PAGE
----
# Condensing an expression

1. Apr 10, 2007

### ohchelsea

i have to condense this expression:

3/2ln5t^6-3/4lnt^4

i may have done this in the wrong order but so far i've gotten to this point:
(3/2ln5t^6)/(3/4lnt^4)

am i doing this right? is that all i have to do?

2. Apr 10, 2007

### cristo

Staff Emeritus
Remember the rule: logxa=alogx

3. Apr 10, 2007

### ohchelsea

so what do i do about those fractions and the exponents that are already there?

4. Apr 10, 2007

### cristo

Staff Emeritus
Well, start from the top again, [since you use the incorrect division of logs rule; the correct one is that loga-logb=log(a/b)].

Firstly, tidy up the expression and remove the exponents, so, what would $$\frac{3}{2}\ln 5t^6$$ simplify to, using the rule I gave in post 2? Similarly, what would the second term become?

Then use the division property I give above to combine the two into one logarithm.

5. Apr 10, 2007

### HallsofIvy

Staff Emeritus
What exactly do you mean by "condensing" the expression? Writing it as a single expression. Your basic idea is right but you are misremembering a "law of logarithms".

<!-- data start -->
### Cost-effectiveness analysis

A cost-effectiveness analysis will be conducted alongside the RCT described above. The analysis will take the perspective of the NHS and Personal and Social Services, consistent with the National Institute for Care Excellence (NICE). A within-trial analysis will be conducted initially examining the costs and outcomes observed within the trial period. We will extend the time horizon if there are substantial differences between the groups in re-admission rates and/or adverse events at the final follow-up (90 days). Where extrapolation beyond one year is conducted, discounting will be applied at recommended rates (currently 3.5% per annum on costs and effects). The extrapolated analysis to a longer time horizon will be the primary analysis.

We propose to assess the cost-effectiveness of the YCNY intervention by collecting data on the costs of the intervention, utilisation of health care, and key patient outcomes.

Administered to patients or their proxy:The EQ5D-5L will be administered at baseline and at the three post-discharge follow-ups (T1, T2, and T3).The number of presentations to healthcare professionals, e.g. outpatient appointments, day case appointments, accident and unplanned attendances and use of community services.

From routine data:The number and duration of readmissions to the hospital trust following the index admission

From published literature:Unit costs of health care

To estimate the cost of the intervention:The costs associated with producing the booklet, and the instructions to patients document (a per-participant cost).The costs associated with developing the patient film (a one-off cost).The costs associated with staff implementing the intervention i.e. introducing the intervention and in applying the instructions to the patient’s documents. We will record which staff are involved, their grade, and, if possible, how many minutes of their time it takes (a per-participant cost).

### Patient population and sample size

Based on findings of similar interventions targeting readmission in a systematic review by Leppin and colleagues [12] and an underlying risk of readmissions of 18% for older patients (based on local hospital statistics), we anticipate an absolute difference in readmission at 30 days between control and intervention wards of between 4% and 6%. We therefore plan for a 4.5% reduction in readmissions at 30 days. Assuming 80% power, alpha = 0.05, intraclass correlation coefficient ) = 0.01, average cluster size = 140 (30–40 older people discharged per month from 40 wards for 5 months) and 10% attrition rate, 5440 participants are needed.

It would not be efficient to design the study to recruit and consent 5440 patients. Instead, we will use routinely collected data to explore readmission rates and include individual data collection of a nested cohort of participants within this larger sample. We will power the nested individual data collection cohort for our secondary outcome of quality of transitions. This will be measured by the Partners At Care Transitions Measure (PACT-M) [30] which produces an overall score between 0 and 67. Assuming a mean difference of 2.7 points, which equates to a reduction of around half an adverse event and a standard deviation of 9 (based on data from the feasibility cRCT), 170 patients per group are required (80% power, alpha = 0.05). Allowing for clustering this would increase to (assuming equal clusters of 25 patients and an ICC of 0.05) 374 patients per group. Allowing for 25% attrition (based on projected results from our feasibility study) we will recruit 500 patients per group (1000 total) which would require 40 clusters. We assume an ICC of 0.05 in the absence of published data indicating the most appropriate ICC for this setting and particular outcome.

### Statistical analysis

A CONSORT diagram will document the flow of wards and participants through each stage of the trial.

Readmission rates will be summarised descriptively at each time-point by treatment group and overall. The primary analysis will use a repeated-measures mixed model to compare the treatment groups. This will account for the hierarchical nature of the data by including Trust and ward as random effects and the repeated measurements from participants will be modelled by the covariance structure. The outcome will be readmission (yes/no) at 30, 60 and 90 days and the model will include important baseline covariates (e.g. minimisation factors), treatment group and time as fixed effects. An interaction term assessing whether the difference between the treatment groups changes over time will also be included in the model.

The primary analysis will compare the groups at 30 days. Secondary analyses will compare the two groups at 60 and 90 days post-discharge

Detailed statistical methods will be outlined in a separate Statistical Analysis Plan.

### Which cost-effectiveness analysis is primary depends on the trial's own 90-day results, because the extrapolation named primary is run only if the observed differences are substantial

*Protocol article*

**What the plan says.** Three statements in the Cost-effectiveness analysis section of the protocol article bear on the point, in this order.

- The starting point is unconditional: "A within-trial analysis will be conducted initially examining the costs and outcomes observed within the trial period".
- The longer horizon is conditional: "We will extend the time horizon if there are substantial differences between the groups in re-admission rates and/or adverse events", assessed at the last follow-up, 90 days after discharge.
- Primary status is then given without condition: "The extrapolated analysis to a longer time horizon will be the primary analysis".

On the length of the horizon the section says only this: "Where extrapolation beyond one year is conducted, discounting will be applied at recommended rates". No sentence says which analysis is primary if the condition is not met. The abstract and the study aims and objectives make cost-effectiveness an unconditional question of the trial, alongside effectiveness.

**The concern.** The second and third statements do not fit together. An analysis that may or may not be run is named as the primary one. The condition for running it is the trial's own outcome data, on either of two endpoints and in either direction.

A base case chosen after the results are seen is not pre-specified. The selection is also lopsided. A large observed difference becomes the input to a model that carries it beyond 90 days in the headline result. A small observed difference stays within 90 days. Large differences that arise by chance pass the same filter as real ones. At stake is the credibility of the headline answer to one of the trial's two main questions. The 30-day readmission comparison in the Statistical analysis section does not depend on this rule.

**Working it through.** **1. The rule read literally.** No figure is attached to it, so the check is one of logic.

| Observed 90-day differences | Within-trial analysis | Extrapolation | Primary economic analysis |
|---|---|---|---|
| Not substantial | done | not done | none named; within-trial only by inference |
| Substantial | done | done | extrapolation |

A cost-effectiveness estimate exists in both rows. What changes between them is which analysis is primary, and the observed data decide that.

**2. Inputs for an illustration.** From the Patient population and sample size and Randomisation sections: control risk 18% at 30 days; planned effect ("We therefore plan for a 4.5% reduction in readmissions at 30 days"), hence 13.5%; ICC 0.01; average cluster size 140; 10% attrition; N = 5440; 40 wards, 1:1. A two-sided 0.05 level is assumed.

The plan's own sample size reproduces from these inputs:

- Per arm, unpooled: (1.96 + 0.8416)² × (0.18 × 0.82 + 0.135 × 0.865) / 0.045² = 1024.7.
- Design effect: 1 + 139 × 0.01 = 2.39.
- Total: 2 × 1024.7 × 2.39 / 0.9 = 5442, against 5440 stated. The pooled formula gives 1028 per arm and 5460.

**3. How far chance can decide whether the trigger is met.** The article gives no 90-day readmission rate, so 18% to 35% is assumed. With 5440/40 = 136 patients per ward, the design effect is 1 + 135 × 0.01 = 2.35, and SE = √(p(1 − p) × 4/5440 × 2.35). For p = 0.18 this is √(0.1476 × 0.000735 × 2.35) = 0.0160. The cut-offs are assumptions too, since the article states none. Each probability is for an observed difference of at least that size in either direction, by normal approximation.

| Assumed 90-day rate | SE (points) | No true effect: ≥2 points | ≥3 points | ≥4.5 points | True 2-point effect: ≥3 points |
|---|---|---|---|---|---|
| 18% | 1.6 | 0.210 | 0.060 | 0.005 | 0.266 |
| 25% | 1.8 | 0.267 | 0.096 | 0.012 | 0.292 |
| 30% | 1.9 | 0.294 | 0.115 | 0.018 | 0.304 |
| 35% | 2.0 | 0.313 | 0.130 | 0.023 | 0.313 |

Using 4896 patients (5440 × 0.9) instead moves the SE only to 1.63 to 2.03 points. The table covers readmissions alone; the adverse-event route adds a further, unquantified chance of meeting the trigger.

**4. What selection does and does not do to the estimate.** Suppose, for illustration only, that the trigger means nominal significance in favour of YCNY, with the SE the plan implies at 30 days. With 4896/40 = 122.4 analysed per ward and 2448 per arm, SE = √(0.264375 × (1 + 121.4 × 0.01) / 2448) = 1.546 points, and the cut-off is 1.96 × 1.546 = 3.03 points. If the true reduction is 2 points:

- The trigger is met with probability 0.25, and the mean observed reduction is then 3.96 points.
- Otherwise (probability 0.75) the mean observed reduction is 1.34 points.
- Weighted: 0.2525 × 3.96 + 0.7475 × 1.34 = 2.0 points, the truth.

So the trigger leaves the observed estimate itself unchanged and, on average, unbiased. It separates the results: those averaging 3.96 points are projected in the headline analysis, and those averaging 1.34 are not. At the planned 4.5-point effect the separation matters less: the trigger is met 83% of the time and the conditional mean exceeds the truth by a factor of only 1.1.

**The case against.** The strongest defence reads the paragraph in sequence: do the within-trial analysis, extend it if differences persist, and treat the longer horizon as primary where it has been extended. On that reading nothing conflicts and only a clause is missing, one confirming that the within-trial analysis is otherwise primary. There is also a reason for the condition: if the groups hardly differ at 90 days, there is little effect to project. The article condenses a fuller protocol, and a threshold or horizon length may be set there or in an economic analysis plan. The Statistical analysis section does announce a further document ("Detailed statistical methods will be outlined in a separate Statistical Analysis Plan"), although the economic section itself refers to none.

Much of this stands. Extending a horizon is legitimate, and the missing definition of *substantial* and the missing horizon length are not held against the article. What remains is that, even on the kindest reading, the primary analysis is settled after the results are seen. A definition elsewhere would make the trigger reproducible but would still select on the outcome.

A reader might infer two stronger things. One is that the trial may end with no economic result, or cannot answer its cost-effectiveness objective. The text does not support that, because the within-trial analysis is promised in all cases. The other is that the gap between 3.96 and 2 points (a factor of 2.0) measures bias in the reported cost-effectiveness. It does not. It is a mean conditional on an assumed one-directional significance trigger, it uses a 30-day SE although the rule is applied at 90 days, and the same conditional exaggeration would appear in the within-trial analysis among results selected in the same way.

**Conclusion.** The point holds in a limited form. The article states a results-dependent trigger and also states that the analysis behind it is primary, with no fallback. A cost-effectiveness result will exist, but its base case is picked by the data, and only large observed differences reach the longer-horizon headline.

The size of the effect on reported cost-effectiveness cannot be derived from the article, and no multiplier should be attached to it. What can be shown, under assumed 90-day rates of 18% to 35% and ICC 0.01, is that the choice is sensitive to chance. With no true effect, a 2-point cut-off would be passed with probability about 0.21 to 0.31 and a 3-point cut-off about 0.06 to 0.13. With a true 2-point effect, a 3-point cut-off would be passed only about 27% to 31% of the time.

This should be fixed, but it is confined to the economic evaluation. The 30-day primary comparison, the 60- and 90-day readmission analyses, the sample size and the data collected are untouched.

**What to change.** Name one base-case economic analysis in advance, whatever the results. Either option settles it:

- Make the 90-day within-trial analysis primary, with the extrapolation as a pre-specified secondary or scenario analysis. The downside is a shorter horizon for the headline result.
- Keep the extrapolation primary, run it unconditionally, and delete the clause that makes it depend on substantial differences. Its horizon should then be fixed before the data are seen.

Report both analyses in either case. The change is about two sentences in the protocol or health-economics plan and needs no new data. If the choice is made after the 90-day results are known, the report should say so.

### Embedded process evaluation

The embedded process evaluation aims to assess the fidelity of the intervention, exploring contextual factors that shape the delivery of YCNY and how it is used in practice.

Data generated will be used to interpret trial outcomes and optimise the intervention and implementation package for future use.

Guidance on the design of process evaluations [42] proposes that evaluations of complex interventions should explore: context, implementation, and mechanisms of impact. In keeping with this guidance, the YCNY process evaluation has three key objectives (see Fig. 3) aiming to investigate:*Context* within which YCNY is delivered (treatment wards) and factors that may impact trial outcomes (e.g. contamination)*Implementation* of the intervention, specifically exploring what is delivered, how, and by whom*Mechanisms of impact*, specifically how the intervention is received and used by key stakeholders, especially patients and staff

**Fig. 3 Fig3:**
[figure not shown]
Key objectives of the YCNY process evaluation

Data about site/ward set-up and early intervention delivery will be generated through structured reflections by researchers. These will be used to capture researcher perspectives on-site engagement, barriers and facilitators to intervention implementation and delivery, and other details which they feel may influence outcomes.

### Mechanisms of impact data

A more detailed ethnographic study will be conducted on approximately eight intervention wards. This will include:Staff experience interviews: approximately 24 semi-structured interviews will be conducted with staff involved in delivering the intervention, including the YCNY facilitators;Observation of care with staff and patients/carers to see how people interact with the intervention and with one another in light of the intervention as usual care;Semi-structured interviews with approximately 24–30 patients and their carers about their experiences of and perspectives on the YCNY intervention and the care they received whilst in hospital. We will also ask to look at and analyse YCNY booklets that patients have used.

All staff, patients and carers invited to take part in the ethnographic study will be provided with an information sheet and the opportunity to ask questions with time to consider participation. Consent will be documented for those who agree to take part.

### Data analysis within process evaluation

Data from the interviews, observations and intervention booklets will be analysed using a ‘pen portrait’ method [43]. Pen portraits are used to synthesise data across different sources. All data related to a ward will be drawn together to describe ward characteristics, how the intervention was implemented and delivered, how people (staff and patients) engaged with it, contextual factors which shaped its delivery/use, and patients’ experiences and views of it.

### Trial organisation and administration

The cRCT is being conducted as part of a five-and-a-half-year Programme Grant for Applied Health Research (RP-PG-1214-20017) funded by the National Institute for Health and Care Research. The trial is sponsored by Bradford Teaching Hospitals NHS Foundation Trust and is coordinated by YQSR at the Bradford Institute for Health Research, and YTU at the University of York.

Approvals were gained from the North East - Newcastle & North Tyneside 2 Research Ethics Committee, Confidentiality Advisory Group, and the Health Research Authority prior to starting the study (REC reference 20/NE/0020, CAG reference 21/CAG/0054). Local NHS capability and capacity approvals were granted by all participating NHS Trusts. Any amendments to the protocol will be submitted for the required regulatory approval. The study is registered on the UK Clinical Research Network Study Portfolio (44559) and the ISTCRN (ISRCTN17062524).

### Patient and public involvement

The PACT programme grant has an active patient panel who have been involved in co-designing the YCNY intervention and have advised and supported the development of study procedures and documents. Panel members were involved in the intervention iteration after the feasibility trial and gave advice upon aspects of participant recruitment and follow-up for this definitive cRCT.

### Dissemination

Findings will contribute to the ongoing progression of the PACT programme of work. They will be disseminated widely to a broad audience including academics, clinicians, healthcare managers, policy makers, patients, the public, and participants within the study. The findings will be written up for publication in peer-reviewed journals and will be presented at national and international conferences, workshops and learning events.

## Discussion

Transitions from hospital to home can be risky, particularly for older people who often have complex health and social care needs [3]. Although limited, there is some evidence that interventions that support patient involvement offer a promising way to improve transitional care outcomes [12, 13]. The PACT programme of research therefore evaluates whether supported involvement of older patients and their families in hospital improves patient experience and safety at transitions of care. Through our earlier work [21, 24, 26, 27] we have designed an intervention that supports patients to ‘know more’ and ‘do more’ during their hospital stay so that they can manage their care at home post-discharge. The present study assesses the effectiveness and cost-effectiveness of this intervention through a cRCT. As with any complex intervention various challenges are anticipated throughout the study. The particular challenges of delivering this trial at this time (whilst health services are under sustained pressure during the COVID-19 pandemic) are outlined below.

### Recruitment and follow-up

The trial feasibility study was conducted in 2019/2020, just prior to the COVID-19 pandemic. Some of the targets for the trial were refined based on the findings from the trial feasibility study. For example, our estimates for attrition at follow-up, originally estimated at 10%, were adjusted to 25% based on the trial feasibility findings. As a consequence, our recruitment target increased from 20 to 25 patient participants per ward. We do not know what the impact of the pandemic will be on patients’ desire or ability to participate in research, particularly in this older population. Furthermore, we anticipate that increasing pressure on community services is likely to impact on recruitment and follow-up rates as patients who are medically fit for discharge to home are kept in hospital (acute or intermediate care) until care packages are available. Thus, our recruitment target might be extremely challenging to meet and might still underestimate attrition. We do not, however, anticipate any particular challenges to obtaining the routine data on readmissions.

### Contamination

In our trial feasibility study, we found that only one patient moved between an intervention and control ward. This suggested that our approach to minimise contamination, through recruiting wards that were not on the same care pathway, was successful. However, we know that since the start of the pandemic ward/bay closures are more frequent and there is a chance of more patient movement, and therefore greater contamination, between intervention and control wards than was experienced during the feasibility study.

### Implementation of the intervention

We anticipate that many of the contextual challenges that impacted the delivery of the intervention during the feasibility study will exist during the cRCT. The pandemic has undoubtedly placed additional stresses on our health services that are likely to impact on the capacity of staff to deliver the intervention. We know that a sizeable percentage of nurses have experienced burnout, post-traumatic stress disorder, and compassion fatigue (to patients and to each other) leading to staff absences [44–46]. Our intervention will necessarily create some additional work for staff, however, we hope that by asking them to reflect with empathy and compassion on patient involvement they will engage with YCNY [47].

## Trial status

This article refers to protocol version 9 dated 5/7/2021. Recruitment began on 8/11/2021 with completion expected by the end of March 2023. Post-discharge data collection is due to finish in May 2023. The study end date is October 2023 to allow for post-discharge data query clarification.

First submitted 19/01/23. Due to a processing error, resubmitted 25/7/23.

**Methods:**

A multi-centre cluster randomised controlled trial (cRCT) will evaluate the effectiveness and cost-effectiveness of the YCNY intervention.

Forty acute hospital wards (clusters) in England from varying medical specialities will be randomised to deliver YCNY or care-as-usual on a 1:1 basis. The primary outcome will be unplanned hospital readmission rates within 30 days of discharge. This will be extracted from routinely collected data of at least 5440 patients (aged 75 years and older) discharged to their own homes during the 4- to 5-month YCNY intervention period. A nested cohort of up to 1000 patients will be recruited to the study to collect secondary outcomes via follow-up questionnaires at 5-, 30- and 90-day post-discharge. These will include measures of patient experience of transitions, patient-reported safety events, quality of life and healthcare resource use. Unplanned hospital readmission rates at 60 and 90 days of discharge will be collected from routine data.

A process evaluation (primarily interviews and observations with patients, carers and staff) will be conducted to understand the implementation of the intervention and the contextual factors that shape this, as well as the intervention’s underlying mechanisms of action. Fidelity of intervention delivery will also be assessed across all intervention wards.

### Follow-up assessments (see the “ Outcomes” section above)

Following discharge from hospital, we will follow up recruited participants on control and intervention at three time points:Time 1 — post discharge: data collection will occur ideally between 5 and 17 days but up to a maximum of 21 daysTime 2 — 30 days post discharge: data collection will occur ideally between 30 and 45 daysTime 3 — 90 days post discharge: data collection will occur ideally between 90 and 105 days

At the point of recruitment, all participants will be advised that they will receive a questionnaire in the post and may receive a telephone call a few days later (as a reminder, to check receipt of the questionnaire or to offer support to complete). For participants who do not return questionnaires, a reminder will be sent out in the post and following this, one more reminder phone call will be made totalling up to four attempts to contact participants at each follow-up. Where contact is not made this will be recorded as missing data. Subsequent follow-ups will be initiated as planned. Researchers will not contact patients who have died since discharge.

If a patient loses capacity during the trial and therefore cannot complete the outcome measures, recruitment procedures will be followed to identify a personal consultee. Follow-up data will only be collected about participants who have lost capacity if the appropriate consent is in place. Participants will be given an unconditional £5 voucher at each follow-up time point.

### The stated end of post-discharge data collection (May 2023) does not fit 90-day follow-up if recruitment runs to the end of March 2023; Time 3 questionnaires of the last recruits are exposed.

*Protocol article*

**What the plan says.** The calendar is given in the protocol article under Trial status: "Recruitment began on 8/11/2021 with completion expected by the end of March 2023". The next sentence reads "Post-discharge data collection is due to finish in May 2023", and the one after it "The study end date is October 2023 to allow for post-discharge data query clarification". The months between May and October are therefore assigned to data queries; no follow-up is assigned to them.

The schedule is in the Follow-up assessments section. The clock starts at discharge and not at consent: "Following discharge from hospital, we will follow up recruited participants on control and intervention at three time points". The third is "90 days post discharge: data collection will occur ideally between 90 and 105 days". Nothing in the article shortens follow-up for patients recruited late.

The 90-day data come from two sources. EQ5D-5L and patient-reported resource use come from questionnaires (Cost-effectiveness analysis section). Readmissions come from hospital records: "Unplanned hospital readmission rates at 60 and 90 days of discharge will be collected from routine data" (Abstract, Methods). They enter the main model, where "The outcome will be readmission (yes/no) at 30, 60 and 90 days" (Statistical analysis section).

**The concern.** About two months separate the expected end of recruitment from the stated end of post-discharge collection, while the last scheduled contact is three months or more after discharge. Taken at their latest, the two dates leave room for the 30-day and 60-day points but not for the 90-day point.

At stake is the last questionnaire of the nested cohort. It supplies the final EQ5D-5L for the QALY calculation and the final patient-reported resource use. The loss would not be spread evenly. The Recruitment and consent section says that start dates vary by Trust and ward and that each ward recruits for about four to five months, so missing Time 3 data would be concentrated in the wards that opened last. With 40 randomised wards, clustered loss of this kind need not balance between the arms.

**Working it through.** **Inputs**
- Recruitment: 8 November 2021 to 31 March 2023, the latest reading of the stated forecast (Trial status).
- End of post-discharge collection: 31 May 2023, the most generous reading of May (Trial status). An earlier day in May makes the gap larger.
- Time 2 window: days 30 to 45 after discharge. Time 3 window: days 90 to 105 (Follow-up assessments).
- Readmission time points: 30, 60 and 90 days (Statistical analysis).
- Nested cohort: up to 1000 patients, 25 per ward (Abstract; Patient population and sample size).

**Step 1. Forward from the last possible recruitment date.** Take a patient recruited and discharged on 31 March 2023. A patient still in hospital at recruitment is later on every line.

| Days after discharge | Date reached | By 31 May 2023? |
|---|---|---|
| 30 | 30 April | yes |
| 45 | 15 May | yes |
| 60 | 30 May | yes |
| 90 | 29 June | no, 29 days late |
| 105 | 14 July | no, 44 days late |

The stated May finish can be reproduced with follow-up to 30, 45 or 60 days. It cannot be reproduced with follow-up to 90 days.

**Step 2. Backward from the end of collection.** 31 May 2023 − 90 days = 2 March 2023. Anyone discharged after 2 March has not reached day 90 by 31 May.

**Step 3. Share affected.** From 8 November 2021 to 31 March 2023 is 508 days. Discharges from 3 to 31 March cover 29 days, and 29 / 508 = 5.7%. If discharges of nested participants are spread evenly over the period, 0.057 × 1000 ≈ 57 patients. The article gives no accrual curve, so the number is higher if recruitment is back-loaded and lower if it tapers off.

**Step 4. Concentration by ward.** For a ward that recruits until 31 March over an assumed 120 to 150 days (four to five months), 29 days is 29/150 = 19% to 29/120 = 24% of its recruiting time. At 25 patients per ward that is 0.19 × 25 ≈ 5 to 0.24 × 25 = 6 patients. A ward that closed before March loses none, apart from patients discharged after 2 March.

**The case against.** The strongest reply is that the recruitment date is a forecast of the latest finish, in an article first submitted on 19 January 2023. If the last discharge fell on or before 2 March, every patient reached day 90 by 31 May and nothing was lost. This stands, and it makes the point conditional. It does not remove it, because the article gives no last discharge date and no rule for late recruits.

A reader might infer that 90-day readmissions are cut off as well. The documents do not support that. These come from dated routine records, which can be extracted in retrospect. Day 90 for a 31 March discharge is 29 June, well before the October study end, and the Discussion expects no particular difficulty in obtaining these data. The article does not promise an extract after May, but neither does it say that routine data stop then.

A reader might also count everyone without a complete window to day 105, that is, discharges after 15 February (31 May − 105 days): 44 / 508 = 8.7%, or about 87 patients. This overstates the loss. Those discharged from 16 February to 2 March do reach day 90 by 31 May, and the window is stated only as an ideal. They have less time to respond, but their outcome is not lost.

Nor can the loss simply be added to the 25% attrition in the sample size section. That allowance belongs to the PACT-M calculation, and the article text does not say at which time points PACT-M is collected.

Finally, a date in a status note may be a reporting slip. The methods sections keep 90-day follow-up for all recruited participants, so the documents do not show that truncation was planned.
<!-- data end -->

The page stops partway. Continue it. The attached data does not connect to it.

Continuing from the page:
ln a- ln b= ln (a/b), NOT "ln(a)/ln(b)". Also, as cristo pointed out, you need to handle those coefficients, (3/2) and (3/4).
$$\frac{3}{2}ln(5t^6)= ln((5t^6)^{3/2}$$

6. Apr 10, 2007

### ohchelsea

okay so i got this:

(ln5t^9)/(lnt^3)

i still don't feel like i did that right =/

7. Apr 10, 2007

### cristo

Staff Emeritus
Sorry, I read that as ln(5t)^6 and then used horrible notation in my post!

You're still using the law of subtraction of logs incorrectly! Also, looking at Halls' post, note that your first term should be $$\ln(5^{3/2}t^9)$$. Then look again at the rule loga-logb=log(a/b)

8. Apr 10, 2007

### ohchelsea

okay i see how i was doing it wrong now...sorry had a dumb moment.

so then would i get
ln(5^3/2*t^9)/t^3) ?

9. Apr 10, 2007

### cristo

Staff Emeritus
Ok, can this be simplified?

[Hint: $$\frac{x^a}{x^b}=x^{a-b}$$ ]

10. Apr 10, 2007

### ohchelsea

ln(5^3/2)t^6 ?

11. Apr 10, 2007

### cristo

Staff Emeritus
Yea, it's all in the argument of the log function though: $$\ln(5^{3/2}t^6)$$

12. Apr 10, 2007

### ohchelsea

yay! thank you so much!